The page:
Amy was so inspiring to me because I like her taste in colors, that’s what I like too. Wild, bright garish colors. My ex-husband (who fancies himself an artist) said I had a lousy sense of color so not having any other options, I gravitated towards neutrals and black. Amy’s proof that strong colors can work. I noticed that I felt more upbeat around Amy and her colors -her outfits are visually striking- but get this, the colors were enhancing. They weren’t so garish that they’d hijack your screen. She’s inspired me to redecorate the house. You’d have to see our house, it’s awful. It’s drab and our sofa should have been dumped years ago. The sofa -by the way- is not to be believed. It defies exaggeration, I kid you not. If minimalism has drained rather than invigorated my environment, I’ve gone too far (asceticism). When we get a new sofa, I’ll put up a picture of it.

Above is a picture of Sally. She’s going to kill me when she sees this on the blog but I love this picture and I love, love the shoes. I also loved the fact that she just dressed however. People always think that people in the fashion industry get dolled up and it’s just not true. Few of us are Amys.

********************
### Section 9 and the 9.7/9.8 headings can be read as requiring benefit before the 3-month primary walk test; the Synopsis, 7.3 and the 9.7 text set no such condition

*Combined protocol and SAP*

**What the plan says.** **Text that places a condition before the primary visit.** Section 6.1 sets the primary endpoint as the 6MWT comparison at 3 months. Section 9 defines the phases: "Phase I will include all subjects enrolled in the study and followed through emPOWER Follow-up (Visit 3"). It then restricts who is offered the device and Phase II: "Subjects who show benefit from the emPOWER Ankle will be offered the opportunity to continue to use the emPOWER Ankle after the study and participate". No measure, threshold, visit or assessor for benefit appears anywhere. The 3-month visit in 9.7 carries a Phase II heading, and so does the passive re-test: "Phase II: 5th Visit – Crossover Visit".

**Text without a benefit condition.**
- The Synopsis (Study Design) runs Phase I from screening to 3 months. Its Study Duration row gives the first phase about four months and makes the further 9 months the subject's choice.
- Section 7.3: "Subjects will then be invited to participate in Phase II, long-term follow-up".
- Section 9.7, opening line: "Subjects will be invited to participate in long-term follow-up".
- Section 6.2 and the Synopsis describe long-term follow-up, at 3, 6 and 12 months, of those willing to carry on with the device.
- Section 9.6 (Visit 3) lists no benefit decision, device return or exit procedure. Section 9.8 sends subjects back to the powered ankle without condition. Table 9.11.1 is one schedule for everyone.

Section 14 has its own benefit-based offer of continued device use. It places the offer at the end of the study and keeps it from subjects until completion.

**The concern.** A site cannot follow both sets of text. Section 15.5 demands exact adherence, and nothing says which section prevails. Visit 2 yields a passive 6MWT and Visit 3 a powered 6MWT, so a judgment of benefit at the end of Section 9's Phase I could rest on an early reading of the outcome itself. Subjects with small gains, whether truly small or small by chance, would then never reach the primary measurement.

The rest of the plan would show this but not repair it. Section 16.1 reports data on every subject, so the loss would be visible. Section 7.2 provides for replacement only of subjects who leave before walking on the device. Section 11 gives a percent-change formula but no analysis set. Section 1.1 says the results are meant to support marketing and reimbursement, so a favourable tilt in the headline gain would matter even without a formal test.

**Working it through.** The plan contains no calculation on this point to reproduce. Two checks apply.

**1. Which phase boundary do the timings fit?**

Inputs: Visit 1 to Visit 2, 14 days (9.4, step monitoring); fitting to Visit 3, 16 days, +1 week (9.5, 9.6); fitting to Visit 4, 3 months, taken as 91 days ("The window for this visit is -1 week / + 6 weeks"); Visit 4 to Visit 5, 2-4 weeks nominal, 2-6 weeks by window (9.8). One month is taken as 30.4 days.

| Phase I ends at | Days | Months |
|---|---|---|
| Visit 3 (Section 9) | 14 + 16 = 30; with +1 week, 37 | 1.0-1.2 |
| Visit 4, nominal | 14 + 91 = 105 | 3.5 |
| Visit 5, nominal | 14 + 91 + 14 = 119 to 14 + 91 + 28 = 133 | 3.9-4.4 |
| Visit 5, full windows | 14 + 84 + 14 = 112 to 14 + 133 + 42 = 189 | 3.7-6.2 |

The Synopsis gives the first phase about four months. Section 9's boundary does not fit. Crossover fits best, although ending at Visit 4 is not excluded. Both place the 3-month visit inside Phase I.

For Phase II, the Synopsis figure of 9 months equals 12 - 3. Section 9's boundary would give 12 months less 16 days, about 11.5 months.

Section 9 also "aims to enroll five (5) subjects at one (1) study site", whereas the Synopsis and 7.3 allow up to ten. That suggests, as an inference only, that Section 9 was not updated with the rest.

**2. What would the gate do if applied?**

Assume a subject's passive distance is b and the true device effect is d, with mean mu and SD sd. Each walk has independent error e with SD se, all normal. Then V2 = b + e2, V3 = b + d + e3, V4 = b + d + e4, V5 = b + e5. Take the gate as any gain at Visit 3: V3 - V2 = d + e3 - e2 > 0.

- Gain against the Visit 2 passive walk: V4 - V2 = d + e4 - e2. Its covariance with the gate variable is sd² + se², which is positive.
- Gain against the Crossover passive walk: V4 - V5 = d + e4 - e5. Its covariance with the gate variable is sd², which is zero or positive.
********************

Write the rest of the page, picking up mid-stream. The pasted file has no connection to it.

Below is a picture of Sally, Amy and Festus, Sally’s dog. Festus likes me. He’s very shy. I think he likes me because I avoid making eye contact (eye contact can be very threatening to dogs). I think he’s part Ridgeback and part Heeler. I worry about her out here, she’s 11 miles from town but with Festus, I worry less. He looks too thin to me but then, I’d probably overfeed him.

Later that day, Sally took us into Estancia (population 1,500); Estancia is about 40 miles south east of Albuquerque. I loved Estancia -a really long story. Here is a picture of their public library.